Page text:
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Eating healthy on the road can be tricky for Sally Fallon. But if the founder of the Washington nutrition nonprofit group Weston A. Price Foundation ever gets desperate, she can always hit a gas station for a bag of pork cracklings: "It's often the only real thing to eat," she says. Fallon's definition of "real" is vastly different from what many Americans who consider themselves health-conscious might describe. She advocates butter on bread "so thick you can see teeth marks in it," plenty of meat and unpasteurized, or raw, milk.
Those are foods recommended by Price, a Cleveland dentist who traveled the world studying primitive diets. His 1939 book, "Nutrition and Physical Degeneration," concluded that a diet high in the vitamins found in animal fats and untouched by "modern" innovations such as refined flour, sugar and chemically preserved foods was the key to preventing chronic disease and tooth decay.
Such ideas have been considered heretical by modern American public health policy that promotes a low-fat, low-sodium diet. But increasing interest in sustainable, local foods, combined with industrial health scares such as the recent salmonella outbreak, has put the spotlight on the foundation's unorthodox ideas about healthful eating. Its membership is nearly 10,500 strong, and growing at a 10 percent clip each year. There are more than 350 U.S. chapters, plus international groups from Australia to Norway.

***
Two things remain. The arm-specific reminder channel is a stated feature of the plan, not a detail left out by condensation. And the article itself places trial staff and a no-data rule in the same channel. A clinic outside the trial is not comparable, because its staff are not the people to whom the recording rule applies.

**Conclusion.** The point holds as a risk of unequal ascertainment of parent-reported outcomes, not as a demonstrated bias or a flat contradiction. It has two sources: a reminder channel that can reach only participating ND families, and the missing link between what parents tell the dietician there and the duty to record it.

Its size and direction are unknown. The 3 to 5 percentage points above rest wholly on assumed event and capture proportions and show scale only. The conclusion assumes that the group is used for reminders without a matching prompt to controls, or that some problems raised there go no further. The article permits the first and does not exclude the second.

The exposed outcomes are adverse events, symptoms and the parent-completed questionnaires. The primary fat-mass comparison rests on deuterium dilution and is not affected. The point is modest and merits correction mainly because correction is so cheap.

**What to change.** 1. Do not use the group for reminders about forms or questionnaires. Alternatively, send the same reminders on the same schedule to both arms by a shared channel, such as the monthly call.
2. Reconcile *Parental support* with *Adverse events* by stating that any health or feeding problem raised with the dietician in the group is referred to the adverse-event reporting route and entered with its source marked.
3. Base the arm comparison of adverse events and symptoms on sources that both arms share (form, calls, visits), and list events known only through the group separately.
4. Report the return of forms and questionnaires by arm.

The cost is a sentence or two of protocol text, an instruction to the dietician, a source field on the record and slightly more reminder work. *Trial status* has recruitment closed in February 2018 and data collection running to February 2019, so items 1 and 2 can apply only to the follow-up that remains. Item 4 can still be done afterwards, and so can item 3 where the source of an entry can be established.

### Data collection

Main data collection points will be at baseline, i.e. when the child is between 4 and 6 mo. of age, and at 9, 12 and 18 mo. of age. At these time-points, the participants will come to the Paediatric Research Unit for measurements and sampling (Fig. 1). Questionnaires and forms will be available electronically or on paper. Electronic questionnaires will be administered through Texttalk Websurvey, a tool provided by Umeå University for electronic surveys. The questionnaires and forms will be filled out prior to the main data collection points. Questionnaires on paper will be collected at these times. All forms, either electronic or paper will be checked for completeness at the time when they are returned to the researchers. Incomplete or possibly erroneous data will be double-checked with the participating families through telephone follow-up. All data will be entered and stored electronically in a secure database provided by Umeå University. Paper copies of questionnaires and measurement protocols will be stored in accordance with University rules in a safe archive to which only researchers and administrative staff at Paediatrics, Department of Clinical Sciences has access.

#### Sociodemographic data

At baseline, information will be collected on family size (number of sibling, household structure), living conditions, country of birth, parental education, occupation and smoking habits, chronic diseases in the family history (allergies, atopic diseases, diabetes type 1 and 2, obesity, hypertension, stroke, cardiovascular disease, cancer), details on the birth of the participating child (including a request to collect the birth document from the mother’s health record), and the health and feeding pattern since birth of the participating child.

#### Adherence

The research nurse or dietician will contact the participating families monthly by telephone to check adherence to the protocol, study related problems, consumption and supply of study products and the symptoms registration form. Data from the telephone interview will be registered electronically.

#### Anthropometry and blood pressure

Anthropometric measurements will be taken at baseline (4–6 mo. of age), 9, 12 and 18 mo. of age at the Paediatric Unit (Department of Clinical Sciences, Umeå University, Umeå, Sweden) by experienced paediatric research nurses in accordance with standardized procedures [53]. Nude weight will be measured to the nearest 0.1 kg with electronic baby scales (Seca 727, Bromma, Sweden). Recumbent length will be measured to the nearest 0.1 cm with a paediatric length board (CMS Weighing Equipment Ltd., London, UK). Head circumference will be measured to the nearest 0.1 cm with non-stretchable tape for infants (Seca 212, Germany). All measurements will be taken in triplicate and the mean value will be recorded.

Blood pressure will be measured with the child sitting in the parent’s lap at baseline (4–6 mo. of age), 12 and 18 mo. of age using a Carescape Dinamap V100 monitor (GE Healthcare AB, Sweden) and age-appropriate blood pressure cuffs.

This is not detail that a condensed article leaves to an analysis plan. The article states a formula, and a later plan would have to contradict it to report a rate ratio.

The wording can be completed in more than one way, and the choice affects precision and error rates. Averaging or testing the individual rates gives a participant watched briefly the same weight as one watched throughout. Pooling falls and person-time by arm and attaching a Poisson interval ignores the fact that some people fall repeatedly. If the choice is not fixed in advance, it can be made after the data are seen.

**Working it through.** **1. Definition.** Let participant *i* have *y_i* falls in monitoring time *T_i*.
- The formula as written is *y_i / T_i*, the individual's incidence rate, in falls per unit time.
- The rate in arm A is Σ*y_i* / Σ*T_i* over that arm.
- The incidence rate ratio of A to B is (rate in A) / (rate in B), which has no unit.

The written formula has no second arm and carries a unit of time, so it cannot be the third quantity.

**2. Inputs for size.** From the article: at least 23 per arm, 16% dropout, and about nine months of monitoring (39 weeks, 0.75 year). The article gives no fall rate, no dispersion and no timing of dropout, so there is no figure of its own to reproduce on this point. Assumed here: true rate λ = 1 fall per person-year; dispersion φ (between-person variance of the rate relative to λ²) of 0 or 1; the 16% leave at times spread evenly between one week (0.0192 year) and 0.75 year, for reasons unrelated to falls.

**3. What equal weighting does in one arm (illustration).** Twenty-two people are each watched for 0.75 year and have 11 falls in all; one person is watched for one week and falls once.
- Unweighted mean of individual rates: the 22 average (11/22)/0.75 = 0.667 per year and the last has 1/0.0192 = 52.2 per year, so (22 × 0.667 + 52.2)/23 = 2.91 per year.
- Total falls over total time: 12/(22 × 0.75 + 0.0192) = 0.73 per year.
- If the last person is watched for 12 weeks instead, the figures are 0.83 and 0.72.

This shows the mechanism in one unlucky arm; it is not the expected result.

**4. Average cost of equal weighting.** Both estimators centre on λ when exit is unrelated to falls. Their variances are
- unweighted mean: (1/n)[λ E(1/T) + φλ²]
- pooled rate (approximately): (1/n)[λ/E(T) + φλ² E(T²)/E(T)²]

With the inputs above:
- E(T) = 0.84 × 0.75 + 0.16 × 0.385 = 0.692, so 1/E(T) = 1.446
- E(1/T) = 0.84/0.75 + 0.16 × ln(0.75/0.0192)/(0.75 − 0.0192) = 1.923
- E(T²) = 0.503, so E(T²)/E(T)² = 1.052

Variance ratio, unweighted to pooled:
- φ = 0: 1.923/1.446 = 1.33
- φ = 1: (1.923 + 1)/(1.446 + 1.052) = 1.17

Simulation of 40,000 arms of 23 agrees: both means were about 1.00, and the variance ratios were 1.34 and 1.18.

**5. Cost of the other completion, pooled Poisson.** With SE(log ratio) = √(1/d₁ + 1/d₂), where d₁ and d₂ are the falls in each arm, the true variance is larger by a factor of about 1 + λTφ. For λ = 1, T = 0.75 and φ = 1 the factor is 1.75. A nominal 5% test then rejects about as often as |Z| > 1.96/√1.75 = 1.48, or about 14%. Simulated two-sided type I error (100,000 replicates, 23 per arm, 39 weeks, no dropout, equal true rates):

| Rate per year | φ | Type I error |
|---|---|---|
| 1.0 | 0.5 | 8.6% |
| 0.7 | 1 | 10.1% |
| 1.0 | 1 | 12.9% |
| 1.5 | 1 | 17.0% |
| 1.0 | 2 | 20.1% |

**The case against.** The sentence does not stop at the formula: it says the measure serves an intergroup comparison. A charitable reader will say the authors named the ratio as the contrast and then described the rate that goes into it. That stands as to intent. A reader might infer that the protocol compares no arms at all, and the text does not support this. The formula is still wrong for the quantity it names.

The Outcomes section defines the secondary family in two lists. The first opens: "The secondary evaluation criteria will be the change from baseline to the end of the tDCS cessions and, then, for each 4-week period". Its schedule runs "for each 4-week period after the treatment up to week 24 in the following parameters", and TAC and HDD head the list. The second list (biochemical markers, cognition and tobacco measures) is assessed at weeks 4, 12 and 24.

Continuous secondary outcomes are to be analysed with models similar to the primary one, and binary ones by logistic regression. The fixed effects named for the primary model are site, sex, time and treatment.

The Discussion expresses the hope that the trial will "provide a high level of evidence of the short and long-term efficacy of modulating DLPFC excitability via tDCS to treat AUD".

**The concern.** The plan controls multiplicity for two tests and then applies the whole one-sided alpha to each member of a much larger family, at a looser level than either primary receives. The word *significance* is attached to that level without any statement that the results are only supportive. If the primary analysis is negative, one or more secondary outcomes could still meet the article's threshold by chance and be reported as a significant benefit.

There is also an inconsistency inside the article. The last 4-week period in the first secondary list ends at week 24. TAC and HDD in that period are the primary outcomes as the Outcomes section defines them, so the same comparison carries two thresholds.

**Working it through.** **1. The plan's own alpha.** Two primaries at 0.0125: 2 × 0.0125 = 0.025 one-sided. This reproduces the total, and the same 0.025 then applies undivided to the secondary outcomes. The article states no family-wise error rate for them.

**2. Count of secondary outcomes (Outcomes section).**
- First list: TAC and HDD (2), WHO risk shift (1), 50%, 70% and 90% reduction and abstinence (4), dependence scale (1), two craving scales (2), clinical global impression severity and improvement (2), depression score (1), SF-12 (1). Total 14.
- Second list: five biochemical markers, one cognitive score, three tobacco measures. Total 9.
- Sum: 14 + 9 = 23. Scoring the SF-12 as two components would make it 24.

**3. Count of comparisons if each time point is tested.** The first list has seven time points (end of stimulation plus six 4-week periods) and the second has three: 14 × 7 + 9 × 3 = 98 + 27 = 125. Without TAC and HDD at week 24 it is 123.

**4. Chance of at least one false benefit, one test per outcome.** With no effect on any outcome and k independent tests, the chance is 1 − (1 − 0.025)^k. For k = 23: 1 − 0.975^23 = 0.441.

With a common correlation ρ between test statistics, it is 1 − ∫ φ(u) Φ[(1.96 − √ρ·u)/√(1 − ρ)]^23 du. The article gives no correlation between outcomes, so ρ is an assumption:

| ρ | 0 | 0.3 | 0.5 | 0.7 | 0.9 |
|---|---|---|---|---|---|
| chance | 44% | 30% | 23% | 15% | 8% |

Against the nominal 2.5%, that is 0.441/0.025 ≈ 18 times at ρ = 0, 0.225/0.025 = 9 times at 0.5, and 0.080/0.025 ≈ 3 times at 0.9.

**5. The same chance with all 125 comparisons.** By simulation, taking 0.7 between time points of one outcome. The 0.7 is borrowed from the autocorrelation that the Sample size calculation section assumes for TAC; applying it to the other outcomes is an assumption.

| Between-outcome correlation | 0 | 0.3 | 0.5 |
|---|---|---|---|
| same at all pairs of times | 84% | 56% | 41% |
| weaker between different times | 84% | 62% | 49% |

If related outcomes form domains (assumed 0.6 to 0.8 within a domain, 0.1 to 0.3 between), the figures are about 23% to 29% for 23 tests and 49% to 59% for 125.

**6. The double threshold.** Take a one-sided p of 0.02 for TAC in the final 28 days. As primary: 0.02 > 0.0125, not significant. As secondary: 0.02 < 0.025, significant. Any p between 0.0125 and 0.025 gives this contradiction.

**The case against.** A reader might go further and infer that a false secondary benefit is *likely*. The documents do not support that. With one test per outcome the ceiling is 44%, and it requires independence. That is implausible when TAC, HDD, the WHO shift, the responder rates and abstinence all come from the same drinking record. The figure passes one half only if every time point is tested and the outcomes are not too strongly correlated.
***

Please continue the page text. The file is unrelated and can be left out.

For years, these ideas were "as fringe as you could get, as politically incorrect as you could get," says Fallon, 60. "All of a sudden, people are listening."
That new audience is surprisingly broad. Some adherents are interested exclusively in nutrition. But more and more, the concept of returning to traditional foodways is pulling people in. New members include the expected "back to the land" types, for whom the foundation's message provides yet another reason to support small organic farms, and those who oppose the government's attempt to limit the availability of foods such as raw milk.
"This idea of real food crosses all demographics: red states, blue states, seculars, environmentalists, men, women and children," says Nina Planck, a Weston A. Price member and the author of "Real Food: What to Eat and Why." "What's gone wrong with farm policy is something conservatives and liberals can all agree on."